One of the cornerstones of Bakken & Bæck is serendipity. They passionately believe that being generous gives back more than you could ever budget for. It’s a refreshingly human approach in which intuition and passion trump security and logic. Tobias and Johan realised this in their first year, when they spent almost all their money on two tickets to a conference in France and hosting an evening for all the other Norwegian attendees. The gamble paid off as the event led to three of the larger projects they worked on the following year.
In their second year, after welcoming their first intern and hiring two designers, they hosted a 1 year anniversary party; a Mexican fiesta in an old stable in Oslo. Once again they spent almost all their money on an event, with a large chunk of the budget this time paying for a Mariachi band to fly over from Germany. For most companies this behaviour would be unheard of, but it makes perfect sense for Bakken & Bæck. “The most important thing for us was to make the party conceptual: an experience that nobody would be able to get or ‘buy’ somewhere else.” The corners of Tobias’ mouth turn into a grin, the kind you see on a kid’s face. “I still think it was the best party I’ve ever been to.”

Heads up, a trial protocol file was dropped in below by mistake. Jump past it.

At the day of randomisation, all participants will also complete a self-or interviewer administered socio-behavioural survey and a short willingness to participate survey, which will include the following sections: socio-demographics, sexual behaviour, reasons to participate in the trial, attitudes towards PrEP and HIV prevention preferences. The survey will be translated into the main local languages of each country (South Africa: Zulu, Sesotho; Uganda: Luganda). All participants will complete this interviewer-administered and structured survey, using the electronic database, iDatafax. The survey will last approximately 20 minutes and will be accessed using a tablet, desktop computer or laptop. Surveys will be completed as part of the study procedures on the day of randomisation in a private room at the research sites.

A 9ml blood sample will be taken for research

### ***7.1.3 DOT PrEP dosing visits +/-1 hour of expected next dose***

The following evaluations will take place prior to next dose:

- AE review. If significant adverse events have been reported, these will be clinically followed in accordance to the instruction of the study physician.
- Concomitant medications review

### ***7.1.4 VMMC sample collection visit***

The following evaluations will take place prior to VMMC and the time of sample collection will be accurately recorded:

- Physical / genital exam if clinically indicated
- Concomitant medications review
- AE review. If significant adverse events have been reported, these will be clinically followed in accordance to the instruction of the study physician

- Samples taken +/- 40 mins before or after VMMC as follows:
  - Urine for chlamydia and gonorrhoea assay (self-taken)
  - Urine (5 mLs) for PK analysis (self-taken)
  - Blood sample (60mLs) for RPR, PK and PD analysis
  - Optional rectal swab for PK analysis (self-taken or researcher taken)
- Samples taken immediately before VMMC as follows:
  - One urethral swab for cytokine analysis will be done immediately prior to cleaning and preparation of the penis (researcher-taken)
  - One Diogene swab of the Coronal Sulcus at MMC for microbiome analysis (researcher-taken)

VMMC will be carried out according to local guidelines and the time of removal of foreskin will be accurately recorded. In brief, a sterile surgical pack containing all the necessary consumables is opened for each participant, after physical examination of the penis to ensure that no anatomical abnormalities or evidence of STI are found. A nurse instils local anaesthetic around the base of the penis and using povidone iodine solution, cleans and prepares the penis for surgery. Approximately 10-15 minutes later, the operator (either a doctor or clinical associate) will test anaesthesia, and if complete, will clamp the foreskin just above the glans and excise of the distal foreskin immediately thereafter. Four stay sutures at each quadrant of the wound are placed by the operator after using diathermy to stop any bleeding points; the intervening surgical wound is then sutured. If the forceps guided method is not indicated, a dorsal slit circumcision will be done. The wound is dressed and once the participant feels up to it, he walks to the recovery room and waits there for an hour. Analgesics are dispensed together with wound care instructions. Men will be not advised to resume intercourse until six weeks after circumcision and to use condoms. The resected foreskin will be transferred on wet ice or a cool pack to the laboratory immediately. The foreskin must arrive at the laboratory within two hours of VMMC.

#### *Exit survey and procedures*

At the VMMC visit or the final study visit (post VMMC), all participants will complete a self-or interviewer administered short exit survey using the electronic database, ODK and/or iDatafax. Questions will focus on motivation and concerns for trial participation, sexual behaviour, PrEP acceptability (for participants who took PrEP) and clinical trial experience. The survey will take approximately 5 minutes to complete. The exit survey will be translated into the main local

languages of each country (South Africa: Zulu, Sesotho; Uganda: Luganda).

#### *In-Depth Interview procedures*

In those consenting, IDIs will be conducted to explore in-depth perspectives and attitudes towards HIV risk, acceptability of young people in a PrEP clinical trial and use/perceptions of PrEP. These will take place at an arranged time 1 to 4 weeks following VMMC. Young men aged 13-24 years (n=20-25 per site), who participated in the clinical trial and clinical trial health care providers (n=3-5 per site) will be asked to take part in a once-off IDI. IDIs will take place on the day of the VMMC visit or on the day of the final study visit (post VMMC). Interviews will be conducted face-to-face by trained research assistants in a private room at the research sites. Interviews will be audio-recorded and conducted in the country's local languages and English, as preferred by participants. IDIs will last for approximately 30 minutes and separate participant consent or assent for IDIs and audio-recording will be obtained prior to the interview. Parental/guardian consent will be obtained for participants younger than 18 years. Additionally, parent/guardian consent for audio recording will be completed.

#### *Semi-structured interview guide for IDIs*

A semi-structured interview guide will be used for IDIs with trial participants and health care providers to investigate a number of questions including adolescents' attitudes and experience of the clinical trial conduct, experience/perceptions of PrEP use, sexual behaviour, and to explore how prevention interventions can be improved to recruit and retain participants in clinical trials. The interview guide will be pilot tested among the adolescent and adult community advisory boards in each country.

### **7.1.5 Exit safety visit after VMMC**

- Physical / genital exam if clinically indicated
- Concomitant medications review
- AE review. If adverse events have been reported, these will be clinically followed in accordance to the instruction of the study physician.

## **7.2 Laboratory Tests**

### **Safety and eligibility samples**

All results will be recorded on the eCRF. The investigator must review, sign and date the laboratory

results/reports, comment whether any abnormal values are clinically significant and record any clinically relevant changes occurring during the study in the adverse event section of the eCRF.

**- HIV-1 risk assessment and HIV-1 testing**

Spending all that money wasn’t part of a long term strategy, it was simply an investment in serendipity. “The five of us just thought it was fun. Either it would work really well and we’d make a ton of new relationships and build on the ones we had — or we would go out with a big bang.”
“We don’t want to be afraid to spend money,” Tobias continues. “If I worked at a company where I had to apply for a grant explaining why I think something is a good idea, it would never happen. That’s why we just do something. It works for us — perhaps not always how we anticipate — but it’s super effective and certainly valuable. In our experience when you create something truly memorable, it’s worth the extra cost. Whatever it is then becomes an investment, rather than an expense.”